Recent studies have suggested that cancer might be generated from a cancer stem cell, a tumour-initiating cell that shares many properties with those of stem cells. During tumour genesis, cells of certain tissues show protein profiles of stem/progenitor cells of those tissues. Besides being an important marker of neural stem/progenitor cells, nestin has also been detected in various tumours, such as glioma, ependymoma, melanoma, rhabdomyosarcoma, gastrointestinal stromal tumour (GIST), testicular stromal tumour and adrenocortical tumours.815 Nestin may also be a diagnostic and prognostic indicator of the malignant grade of tumours. For example, some studies have shown strong nestin expression in high malignant glioma. Moreover, histoscores of nestin expression in different malignant gliomas have shown statistical differences.1618 The expression of nestin has also been observed in tumour cells of melanoma, but not in differentiated melanocytes in benign melanocytic nevi.16 Based on these observations, it has been suggested that nestin could be an indicator of tumour malignancy.

In this study, the expression of nestin in various tumours was detected with immunohistochemical staining and the correlation between the nestin expression and the malignant grade was analysed.

METHODS

Tissues

Formalin-fixed and paraffin-embedded surgical samples of neoplastic tissues were obtained from the Department of Pathology of SunYat-sen University (see table 1). The samples examined in this study were fixed in 10% neutral-buffered formalin overnight, dehydrated in gradient alcohol, and put into low melting point paraffin. Continuous 5 μm thick tissue sections were cut and fixed onto silicified slides.

Table 1 Basic pathological information of samples

Pathological grading

The histopathology of each sample was studied using H&E staining, and a report was obtained from the Department of Pathology of SunYat-sen University. There was no unified grading standard for GIST. Cases were classified according to risk and their potential for aggressive clinical behaviour based on the NIH consensus statement of 2001 for GISTs.19 Grade I (well differentiation) represents the condition when tumour is <5 cm, and pathological mitotic count is <5/50 high power fields (HPFs). Grade II (moderation differentiation) represents the condition when tumour is <5 cm, and pathological mitotic count is 5–10/50 HPFs; or when tumour is 5–10 cm, and pathological mitotic count is <5/50 HPFs. Grade III (poor differentiation) represents the condition when tumour is >5 cm, and pathological mitotic count is >5/50 HPFs; when tumour is >10 cm, and pathological mitotic count is any quantity/50 HPFs; or when tumour is of any size, and pathological mitotic count is more than 10/50 HPFs. For angiosarcoma, grade I (well differentiated) represents the stage when the pathological mitotic count is <5/10 HPFs; grade II (moderately differentiated) represents the stage when pathological mitotic count is <10/10 HPFs; and grade III (poorly differentiated) represents the stage when pathological mitotic count is >10/10 HPFs.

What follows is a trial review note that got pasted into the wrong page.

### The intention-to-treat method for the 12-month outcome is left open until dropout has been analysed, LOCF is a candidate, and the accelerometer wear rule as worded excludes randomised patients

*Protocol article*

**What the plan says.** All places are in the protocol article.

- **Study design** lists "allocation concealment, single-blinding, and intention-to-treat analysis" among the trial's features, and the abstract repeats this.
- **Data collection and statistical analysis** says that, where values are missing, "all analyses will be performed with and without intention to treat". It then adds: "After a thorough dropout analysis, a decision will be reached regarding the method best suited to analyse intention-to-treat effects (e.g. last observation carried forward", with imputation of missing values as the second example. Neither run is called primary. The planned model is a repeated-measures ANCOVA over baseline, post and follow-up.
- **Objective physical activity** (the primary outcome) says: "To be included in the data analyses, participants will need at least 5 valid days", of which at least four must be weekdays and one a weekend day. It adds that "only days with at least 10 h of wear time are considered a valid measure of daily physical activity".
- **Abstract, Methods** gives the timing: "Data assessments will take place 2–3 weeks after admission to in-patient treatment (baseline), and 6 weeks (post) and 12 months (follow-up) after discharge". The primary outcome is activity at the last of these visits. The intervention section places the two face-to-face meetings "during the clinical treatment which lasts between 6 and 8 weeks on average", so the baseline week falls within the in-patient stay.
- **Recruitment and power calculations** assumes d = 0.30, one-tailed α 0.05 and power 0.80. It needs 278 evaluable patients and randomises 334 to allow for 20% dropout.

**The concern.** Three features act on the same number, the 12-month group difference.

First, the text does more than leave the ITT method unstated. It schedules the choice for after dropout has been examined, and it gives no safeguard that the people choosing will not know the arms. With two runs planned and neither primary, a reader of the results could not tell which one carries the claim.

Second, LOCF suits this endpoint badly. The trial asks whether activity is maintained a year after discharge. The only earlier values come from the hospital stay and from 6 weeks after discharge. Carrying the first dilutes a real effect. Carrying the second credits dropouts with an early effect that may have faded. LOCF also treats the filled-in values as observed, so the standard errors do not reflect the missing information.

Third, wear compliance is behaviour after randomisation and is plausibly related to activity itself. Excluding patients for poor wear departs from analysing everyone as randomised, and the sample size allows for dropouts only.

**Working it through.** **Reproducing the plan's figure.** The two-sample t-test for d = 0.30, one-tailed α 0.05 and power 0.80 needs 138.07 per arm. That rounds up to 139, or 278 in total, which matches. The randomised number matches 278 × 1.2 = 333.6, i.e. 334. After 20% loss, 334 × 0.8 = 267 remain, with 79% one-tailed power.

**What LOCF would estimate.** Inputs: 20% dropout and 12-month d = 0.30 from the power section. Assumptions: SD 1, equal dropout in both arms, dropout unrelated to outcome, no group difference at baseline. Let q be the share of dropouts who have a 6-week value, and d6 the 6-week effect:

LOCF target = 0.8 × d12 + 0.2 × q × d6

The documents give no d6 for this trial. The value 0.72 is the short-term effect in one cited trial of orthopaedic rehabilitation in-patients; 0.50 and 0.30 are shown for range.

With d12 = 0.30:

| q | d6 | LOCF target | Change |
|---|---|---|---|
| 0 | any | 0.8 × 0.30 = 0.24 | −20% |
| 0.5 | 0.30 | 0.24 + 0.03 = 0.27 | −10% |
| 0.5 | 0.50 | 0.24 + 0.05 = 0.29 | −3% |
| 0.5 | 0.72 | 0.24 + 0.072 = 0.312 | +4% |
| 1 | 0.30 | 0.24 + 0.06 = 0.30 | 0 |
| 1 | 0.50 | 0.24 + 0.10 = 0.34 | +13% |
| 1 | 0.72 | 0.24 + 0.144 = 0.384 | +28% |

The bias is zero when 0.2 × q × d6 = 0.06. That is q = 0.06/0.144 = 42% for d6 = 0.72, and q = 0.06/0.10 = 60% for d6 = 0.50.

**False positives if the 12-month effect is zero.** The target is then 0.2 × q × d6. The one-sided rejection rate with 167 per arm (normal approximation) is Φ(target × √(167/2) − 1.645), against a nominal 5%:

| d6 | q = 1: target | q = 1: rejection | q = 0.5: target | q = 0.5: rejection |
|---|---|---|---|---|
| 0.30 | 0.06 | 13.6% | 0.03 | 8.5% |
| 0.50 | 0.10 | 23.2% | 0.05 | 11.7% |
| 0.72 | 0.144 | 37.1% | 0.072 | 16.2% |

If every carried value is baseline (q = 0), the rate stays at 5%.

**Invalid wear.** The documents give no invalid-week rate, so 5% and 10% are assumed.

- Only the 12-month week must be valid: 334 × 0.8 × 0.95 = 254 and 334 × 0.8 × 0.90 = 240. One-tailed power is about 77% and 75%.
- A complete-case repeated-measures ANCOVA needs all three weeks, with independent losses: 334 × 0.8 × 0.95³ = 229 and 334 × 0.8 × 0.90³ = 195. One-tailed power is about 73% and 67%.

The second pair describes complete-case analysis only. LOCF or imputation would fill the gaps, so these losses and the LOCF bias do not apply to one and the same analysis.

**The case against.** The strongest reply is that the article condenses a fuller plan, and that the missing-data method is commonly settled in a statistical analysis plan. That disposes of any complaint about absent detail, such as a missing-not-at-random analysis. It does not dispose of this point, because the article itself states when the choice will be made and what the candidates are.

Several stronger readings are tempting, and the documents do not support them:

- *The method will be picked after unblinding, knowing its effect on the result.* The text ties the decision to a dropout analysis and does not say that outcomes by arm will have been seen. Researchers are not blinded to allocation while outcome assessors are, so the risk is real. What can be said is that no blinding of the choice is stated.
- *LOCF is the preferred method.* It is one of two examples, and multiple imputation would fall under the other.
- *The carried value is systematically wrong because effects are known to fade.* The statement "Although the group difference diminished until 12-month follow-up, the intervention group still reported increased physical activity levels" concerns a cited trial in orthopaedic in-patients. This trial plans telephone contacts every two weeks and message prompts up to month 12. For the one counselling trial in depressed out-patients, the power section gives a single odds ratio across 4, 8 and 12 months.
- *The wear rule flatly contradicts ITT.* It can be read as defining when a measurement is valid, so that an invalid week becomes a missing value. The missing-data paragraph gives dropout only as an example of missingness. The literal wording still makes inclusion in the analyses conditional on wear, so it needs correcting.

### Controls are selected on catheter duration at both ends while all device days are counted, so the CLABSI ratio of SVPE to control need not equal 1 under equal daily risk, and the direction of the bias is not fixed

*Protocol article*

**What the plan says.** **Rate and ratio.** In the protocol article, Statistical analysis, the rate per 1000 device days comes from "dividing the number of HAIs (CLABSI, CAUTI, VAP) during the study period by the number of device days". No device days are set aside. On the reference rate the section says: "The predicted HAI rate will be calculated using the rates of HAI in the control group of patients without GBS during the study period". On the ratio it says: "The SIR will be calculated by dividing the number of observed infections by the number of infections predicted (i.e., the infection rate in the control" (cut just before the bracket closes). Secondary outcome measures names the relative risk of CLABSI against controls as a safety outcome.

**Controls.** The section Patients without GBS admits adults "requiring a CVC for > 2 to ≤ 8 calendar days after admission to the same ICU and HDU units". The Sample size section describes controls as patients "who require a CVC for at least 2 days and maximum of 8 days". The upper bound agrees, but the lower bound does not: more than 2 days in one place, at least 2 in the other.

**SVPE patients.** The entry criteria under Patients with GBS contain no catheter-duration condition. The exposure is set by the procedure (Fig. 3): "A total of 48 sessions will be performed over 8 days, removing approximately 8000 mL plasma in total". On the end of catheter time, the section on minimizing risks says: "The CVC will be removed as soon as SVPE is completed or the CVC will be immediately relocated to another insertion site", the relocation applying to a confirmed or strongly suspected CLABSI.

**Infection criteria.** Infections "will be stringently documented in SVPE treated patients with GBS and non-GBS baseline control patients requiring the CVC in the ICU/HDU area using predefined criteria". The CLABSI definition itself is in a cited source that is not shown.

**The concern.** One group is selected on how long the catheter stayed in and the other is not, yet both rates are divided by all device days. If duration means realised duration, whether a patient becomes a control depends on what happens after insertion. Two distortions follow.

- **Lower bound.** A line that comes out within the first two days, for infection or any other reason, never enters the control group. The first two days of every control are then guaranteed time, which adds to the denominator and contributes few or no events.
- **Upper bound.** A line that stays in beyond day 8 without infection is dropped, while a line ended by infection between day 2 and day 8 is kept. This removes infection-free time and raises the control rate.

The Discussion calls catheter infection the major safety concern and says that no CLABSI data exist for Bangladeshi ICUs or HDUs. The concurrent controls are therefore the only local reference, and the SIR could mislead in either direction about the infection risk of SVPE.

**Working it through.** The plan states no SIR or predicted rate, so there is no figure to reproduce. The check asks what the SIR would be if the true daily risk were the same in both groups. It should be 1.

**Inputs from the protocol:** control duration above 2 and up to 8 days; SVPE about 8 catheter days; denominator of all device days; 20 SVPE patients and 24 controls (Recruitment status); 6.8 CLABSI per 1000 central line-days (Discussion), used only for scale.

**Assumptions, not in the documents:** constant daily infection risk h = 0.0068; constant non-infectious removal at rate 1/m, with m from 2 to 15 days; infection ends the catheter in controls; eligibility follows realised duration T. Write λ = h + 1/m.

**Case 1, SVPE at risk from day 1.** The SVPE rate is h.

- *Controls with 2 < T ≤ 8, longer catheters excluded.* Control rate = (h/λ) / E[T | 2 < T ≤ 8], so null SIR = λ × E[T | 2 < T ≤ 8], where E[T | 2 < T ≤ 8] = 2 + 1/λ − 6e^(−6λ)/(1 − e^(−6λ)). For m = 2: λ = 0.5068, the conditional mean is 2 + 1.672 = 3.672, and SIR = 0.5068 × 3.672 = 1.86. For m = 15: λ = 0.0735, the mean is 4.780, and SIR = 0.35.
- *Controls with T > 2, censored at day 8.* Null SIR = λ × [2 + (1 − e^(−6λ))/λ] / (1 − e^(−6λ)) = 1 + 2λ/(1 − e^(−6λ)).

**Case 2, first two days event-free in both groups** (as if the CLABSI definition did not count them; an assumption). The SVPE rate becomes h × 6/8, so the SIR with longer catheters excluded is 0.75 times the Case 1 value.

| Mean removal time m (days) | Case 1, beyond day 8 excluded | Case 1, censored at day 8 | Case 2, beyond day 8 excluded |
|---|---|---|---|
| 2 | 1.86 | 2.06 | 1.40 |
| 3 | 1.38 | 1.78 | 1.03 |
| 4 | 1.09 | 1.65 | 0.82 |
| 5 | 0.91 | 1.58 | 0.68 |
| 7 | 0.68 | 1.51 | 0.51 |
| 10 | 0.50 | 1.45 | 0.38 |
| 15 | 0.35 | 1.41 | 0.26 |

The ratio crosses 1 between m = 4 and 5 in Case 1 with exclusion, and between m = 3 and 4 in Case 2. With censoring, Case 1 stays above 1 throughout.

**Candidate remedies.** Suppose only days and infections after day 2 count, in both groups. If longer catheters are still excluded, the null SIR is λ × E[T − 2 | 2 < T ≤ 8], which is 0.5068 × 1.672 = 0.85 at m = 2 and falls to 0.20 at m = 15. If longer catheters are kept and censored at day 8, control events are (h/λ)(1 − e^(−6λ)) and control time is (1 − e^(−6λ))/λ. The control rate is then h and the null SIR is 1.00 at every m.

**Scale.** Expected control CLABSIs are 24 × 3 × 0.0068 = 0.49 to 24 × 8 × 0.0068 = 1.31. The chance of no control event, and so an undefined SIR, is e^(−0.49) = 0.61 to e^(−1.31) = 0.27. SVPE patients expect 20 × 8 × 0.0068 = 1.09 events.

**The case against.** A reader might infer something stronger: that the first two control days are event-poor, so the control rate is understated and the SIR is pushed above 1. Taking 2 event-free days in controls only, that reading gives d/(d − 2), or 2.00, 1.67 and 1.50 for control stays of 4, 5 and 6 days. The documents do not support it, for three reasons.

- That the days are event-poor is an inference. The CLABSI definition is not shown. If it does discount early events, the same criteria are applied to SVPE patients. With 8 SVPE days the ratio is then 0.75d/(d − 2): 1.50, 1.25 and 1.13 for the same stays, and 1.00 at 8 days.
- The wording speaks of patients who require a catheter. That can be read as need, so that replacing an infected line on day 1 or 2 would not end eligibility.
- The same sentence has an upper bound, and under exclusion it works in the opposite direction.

Nestin immunohistochemistry